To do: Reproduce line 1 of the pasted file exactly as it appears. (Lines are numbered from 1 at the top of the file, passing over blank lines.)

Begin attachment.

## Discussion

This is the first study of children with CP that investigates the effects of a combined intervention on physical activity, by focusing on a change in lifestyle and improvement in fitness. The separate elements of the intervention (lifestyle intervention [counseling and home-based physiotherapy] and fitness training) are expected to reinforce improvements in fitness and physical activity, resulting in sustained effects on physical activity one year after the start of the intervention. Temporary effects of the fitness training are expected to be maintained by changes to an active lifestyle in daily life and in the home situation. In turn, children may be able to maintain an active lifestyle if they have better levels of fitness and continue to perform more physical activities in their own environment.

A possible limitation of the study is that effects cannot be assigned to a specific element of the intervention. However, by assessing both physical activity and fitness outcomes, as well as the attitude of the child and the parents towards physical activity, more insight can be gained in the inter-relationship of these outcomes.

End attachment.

## Discussion